President Goodluck Jonathan on Monday announced that the Federal Government has set aside N14 billion for dry season farming in 2014.
This is just as government said it is proposing a set of legal framework to stabilise government policies in the agric sector.
President Jonathan stated this at the launching of the 2014 dry season farm support programme at the Presidential Villa, Abuja.
Jonathan also commended the National Assembly for considering the enactment of legislation that will guarantee continuity of agric policies and assured them of cooperation from the executive in creating an enabling law for the policies in the sector.
He said the sum of N9 million was approved for the dry season farming last year, adding that government will continue to increase the funds as more farmers key into it.
“Our nation shall be green, our barns shall be filled and our farmers shall prosper”, he said.
Jonathan disclosed further that the country did not suffer from food crisis because contrary to critics, the Growth Enhancement Programme (GES) had already reached about more farmers as genuine farmers had already harvested their crops before the 2012 floods.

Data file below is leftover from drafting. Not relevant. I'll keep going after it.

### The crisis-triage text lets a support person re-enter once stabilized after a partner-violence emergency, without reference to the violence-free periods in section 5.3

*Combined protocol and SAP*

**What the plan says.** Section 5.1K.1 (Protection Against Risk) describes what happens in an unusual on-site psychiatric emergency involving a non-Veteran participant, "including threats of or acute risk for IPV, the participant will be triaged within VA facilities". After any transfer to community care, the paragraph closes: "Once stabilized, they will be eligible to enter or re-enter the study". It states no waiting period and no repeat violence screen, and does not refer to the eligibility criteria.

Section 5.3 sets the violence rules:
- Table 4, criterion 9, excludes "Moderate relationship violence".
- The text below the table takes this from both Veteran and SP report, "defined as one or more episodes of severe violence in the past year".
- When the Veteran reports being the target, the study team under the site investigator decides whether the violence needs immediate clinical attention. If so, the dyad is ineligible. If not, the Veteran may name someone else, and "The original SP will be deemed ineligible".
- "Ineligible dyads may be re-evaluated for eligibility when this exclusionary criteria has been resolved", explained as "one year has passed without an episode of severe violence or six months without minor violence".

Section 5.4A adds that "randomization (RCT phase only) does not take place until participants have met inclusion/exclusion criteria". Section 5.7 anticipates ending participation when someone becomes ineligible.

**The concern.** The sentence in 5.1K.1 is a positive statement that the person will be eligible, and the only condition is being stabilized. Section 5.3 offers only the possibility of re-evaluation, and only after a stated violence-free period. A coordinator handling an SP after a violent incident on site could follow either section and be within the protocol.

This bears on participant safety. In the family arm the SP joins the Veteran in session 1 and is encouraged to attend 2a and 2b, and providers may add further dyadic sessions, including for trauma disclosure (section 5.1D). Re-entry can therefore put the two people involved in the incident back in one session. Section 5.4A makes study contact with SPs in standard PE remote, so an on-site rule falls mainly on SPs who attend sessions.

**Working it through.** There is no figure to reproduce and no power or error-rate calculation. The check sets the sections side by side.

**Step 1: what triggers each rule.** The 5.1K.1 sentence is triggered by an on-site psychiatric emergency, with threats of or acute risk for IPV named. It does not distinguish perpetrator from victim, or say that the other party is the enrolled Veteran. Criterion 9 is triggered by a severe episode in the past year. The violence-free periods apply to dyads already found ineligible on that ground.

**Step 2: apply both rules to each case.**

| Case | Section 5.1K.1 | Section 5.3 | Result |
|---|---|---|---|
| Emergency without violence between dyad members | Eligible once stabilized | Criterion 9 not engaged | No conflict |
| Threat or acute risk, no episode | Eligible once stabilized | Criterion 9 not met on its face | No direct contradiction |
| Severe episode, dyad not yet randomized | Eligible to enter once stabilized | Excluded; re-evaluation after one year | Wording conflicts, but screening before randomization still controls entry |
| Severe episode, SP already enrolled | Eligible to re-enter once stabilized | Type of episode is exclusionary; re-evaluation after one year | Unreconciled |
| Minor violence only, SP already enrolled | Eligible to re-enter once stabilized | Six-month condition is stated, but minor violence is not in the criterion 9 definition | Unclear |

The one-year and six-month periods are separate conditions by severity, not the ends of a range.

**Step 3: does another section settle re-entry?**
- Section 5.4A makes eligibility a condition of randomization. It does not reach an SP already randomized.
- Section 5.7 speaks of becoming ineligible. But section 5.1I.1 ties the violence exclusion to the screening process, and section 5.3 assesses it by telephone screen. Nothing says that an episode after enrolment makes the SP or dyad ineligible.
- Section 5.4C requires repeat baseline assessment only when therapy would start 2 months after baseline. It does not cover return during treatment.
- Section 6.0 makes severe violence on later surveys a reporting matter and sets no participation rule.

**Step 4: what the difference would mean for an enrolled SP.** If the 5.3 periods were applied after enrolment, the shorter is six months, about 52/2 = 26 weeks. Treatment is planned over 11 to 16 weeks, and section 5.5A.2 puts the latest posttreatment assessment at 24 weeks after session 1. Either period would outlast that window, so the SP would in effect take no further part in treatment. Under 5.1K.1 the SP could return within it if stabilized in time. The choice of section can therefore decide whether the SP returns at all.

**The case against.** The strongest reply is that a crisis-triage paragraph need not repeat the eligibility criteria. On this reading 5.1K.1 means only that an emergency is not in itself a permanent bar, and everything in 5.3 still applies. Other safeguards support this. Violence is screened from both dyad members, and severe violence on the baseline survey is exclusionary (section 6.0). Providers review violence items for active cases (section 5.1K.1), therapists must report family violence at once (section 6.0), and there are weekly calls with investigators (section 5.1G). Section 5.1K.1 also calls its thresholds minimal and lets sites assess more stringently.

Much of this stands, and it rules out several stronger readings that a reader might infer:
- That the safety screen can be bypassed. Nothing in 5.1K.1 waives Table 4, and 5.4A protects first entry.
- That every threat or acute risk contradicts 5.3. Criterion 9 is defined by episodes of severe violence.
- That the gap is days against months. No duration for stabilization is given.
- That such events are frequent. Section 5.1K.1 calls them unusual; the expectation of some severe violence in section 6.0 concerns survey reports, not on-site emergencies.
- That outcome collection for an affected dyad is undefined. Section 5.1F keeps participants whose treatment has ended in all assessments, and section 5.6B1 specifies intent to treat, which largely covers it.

He also announced that food such as rice and grains had been harvested and stored especially in states that were not affected by the flood.
He also noted that agriculture is no longer a developmental project in Nigeria, adding that “it is no longer a
means of poverty alleviation. We have changed approach and that is why we are here today”.
Lauding the Nigerian farmers, the president promised that “we will continue to expand the GES to reach other farmers.
“Modern warehouses will be established across the country so that farmers can store their produce” and the airport facilities will be expanded to be able to move the produce as they come.
“I am happy to note that over 6 million farmers have received their farm input via the mobile phones while Nigeria is the first country in Africa to embark on the distribution of fertiliser via mobile phone”.
“Over one million genuine farmers who had accessed their seeds directly had also harvested their crops before the flood and therefore the country did
not experience food shortage after the flood”.
“Producing food in the rainy season is no longer enough; we must step up food production also in dry seasons”.
He assured that government will reach 10 million farmers this year with improved seedlings.
Akinwunmi Adesina, the minister of agriculture, told journalists that the N14 billion approved by the president will be used to massively support the dry season procurement and cultivation of rice, wheat and groundnut in the North.
The minister also declared that government is committed to diversifying its economy from over reliance on hydro carbon.
“We will no longer regard agriculture as a developmental programme but commercial venture for wealth creation”, he said.